Church of Scotland

The Occom Circle

Church of Scotland


The modern Church of Scotland (also called the Kirk, a Scots term) is Protestant and presbyterian in structure. It began in about 400 AD when St. Ninian established the first Christian mission to Scotland. In the 6th century, St. Columba crossed over from Ireland to establish a community of monks who spread the Gospel throughout Scotland and northern England. Because the Scottish Church adopted Roman practices, the papacy allowed it to be independent of the English Church. The Reformation in Scotland flowered in the 1560s under the zealous leadership of John Knox, a student of John Calvin. The reformed church developed a presbyterian governing structure, with a system of courts (today, the General Assembly, presbytery, and kirk session), an emphasis on Scripture, and a strong tradition of preaching. But after James VI of Scotland became James I of England in 1603, his descendants tried to control the Kirk, which led to many years of violent struggle. When Protestants William and Mary succeeded to the throne in 1688, the Kirk became the national Church of Scotland in 1690. In the next decades, the Kirk became active in missionizing to the Scottish Highlands, whose isolated populations remained Episcopalian and retained their own Scots Gaelic language and clan structure of local governance. In 1709, a Royal Charter established the Society in Scotland for Propagating Christian Knowledge (SSPCK), which created schools to spread the Kirk's program of education ("civilization"), English language imposition, and religious conversion. In 1730, the SSPCK brought the Kirk's agenda overseas, initiating a Board of Correspondents in Boston to spread its program to the Native peoples of North America and compete with the Anglican missionary societies operating in the colonies. The SSPCK and its various American chapters would play a major role in the lives of both Samson Occom and Eleazar Wheelock. During 1750-1850, controversies raged over the State's intervention in the appointment of ministers to the Kirk and in 1843, a major split occurred in which about a third of the Kirk separated into what is called the Free Kirk. Some of these divisions have healed and today the Church of Scotland is the largest Protestant church in the country. Women were made eligible for ordination in 1968.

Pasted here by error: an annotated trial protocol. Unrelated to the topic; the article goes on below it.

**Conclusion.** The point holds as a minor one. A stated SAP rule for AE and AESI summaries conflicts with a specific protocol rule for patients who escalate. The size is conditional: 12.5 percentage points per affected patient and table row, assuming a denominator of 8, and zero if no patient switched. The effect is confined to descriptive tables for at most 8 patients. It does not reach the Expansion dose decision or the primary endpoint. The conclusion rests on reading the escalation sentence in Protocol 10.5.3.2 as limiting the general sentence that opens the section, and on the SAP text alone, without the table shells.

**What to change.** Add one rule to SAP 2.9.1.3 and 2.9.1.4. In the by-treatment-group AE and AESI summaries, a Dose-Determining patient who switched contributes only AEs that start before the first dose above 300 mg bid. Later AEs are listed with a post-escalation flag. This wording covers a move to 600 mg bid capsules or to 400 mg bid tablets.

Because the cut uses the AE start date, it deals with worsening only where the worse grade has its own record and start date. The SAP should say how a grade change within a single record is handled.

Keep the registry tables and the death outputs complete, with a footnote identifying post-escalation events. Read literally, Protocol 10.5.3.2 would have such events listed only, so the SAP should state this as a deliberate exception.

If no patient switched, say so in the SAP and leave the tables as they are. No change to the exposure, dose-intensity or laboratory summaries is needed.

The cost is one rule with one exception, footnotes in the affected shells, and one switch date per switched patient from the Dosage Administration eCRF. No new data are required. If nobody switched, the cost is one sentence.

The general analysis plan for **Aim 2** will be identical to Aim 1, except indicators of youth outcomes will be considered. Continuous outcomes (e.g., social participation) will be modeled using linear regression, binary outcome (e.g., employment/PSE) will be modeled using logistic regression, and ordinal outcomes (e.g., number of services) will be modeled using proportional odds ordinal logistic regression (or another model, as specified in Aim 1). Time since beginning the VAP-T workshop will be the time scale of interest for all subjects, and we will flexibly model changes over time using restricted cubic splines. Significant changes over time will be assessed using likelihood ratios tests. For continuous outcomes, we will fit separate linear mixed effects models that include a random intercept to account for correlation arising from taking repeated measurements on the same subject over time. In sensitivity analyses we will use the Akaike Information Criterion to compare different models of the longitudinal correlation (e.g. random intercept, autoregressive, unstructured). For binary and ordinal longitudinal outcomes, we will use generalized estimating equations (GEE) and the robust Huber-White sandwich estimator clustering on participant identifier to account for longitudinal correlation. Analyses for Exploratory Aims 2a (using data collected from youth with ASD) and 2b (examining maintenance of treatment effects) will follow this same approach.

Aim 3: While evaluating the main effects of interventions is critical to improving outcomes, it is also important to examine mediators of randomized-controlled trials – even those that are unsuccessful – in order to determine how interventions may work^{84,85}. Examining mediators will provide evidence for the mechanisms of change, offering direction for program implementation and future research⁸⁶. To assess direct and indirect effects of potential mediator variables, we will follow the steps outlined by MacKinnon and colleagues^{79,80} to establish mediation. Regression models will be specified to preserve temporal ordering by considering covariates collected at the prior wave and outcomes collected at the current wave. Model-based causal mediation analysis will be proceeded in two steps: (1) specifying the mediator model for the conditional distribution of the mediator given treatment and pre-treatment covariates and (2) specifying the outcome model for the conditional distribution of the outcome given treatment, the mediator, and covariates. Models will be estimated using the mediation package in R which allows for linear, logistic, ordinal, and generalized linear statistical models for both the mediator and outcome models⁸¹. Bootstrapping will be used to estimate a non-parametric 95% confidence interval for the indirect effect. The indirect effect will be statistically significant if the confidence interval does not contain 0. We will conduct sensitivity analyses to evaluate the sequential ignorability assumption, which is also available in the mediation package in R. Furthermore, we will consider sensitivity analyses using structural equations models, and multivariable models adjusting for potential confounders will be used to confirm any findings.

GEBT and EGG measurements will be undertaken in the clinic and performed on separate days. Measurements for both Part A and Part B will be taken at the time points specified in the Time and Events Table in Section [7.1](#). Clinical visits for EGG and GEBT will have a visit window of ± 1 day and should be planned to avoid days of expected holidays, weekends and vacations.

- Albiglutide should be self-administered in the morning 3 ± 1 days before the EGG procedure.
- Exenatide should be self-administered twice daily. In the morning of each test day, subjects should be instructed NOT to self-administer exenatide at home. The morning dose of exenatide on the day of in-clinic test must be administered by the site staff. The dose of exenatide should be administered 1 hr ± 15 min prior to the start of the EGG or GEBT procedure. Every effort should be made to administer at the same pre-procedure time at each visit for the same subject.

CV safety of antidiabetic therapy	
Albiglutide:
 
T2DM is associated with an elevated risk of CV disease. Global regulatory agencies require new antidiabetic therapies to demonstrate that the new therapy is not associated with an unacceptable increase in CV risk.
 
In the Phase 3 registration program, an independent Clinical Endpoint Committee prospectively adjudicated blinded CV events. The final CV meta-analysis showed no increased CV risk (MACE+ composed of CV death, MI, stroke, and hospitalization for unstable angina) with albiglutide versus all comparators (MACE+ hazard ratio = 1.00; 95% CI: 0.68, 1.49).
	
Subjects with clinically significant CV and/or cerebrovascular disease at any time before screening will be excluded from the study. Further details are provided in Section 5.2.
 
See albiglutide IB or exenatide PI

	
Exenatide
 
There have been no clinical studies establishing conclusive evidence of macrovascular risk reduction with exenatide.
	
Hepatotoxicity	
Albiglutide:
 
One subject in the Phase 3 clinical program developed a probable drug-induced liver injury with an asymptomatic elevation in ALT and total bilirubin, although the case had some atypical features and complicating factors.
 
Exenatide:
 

"Church of Scotland." Encyclopedia Britannica.; McCallum, James Dow, ed. The Letters of Eleazar Wheelock's Indians. Hanover: Dartmouth College Publications, 1932; Society in Scotland for Propagating Christian Knowledge. "History and Origins."; Szasz, Margaret Connell. Scottish Highlanders and Native Americans: Indigenous Education in the Eighteenth-Century Atlantic World. Norman: University of Oklahoma Press, 2007.